The second unit resides in our operating theater. Mainly used during the course of orthopedic procedures, it gives us immediate, real-time radiographic views of the position of the implants or other equipment at the surgery site without having to rely on traditional radiography. This reduces significantly the time under anesthesia since there is no delay before the image is visible.
The science behind the ultrasound machine relies on the different tissue densities that skin, ligaments, muscles and bone naturally have. As the ultrasound wave travels from the probe through the skin, it starts bouncing back at different intensities depending on the tissues it encounters. The probe then receives these waves and the computer processes the images, which are then viewed on a screen. At Alamo Pintado, we have several units that are small enough to go out on field calls with our veterinary staff. These are particularly good for reproductive tract evaluation, determination of stage in reproductive cycle and confirming a pregnancy.
We have a larger, more capable machine that resides in our treatment room. This machine is more powerful and has a variety of probes that enable the veterinarian to select the frequency of the sound waves as well as the depth of penetration into the body. This allows us to conduct abdominal, cardiac and thoracic evaluation of our patients and with a simple switch, perform a high-detail study of the tendons and ligaments of the distal limb. These machines have enhanced the diagnostic capabilities of our staff in cases as different as intestinal colics, heart conditions, respiratory problems, torn ligaments and transabdominal reproductive evaluations.
This imaging modality, known colloquially as bone scans, has been used at our facility for twenty years. Alamo Pintado was the first private equine clinic in the United States to install and use nuclear scintigraphy in 1989. Since then we have performed over 3,000 scintigraphic studies on virtually every type of horse breed and use. These scans are done with the patient fully awake, though sedated to ensure the safety of our patient and equipment. It takes approximately four to five hours to complete a study; however, we recommend that we keep the patient hospitalized overnight to reduce the radiation exposure to our clients.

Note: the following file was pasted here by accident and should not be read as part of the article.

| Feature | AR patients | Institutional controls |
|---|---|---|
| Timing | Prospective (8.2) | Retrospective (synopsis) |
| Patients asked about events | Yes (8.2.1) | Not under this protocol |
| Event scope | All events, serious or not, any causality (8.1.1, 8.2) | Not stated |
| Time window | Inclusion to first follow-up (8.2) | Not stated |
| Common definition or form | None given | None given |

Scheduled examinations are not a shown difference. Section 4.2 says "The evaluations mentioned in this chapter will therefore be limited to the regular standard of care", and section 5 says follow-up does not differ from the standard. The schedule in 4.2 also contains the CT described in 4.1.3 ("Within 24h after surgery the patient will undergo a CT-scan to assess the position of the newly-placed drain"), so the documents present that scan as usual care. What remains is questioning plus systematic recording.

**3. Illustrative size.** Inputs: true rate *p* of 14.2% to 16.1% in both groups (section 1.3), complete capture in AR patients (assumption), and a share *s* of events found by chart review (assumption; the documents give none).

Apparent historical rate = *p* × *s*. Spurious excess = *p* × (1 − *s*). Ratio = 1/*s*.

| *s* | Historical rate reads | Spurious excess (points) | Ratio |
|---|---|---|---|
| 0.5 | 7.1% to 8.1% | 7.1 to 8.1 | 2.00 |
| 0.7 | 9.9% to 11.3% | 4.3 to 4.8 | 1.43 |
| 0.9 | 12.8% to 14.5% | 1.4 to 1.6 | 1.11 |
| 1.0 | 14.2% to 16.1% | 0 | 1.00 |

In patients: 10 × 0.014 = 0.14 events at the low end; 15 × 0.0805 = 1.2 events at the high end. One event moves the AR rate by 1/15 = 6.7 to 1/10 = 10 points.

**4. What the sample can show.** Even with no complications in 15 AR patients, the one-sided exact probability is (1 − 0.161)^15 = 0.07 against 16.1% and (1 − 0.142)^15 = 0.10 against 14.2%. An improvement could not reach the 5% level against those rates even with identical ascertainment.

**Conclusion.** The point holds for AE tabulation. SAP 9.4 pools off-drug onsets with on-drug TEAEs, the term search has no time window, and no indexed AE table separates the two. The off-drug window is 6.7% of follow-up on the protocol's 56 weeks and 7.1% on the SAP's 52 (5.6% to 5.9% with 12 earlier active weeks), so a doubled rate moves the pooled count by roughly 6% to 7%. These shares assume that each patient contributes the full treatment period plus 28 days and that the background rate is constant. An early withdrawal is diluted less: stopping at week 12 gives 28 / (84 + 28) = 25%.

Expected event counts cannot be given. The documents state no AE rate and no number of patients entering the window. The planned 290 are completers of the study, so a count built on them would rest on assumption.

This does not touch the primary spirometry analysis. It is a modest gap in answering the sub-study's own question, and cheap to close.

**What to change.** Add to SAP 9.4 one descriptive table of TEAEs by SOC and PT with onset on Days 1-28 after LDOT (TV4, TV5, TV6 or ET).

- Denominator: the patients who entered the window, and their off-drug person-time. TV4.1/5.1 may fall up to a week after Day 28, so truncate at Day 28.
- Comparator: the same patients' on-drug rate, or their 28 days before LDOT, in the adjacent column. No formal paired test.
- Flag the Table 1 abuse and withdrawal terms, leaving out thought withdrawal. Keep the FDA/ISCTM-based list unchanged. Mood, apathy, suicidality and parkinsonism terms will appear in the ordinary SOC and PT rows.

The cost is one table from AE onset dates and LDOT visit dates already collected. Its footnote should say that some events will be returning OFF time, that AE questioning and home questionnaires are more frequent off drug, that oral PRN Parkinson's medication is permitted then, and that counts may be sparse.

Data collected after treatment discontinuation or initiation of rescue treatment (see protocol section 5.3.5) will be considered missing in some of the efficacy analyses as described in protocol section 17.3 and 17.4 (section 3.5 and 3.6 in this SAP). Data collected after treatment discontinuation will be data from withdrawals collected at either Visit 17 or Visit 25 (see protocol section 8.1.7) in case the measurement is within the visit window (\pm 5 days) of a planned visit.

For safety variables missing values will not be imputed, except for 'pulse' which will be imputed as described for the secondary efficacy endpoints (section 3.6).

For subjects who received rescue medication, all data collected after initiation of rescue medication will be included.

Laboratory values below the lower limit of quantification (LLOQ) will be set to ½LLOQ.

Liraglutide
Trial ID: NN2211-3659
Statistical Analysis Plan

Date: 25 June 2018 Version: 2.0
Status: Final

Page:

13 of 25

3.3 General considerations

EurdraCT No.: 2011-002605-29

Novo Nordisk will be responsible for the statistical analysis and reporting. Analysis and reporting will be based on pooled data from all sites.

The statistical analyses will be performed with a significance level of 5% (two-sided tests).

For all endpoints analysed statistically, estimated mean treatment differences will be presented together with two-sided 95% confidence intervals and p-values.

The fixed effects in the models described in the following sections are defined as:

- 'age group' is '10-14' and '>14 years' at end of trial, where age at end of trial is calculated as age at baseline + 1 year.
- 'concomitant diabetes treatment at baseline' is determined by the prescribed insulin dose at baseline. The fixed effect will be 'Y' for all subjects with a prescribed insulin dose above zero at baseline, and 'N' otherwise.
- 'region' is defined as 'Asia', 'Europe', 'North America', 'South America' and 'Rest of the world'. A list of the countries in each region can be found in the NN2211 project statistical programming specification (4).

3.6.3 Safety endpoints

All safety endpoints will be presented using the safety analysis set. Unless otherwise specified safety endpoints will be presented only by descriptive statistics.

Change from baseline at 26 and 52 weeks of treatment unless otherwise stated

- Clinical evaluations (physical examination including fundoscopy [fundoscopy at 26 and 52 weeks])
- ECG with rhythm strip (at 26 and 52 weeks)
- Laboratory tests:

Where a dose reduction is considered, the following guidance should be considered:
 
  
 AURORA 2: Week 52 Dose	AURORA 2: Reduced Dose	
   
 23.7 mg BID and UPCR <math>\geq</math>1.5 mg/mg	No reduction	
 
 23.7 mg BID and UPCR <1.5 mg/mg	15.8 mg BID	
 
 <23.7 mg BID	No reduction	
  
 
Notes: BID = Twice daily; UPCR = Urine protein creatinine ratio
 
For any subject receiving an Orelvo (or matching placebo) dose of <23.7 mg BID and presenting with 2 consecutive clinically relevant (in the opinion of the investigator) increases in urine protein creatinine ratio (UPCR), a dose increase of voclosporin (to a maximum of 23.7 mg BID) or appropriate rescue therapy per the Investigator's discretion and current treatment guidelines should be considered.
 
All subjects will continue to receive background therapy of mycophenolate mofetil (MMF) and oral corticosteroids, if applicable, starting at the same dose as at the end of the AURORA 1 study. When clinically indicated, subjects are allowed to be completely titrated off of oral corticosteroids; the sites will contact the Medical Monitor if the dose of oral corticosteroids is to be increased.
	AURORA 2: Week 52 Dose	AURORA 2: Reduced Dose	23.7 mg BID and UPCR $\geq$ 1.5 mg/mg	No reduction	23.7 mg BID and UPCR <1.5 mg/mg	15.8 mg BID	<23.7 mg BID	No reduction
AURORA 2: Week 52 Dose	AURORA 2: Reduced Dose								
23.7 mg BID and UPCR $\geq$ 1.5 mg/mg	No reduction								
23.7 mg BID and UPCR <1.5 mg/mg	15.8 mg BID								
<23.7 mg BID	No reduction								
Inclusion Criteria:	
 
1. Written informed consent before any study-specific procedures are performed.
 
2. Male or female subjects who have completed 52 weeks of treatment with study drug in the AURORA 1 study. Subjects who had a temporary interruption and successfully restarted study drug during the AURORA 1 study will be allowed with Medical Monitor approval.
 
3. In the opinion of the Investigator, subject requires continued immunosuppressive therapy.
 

Typically done as an ancillary aid in lameness diagnostics, bone scans offer a “physiologic” image versus radiography, ultrasound and CAT scan, which offer an “anatomic” image. This means that we can evaluate where the ligaments and bone have suffered damage by the increased concentration of the radioactive material in those areas.This allows us to diagnose obscure lameness conditions such as early stress fractures, navicular bone inflammation, stressed ligaments, active arthritis in any of the joints and a myriad of other conditions that cause pain and lameness. It also allows us to differentiate between active, painful arthritic lesions and older, quiescent lesions, which should not be a source of pain.
COMPUTER AIDED TOMOGRAPHY
Alamo Pintado is one of the few equine clinics in the country that has the ability to incorporate a mobile CAT Scan unit into our surgical facility. This gives unprecedented intra-operative imaging capabilities that would otherwise be simply unattainable. A CAT Scan is a rotating, focused x-ray beam that takes “sliced” images of the patient. Once used in a human hospital, our CAT Scan can safely image the equine limbs distal to the knees and hocks as well as the equine head up to the neck. It has been invaluable in evaluating the extent of long bone fractures, the severity of joint disease, the accuracy of fracture fixation, and a number of other uses within our surgery room. It has also been essential in determining the causes of “head-shakers” and other behavioral problems by providing us with cross-sectional views of the sinuses, tooth roots, temporo-madibular joint, skull anatomy, guttural pouches and even the brain of the horse.
Below is an image of our CAT Scan.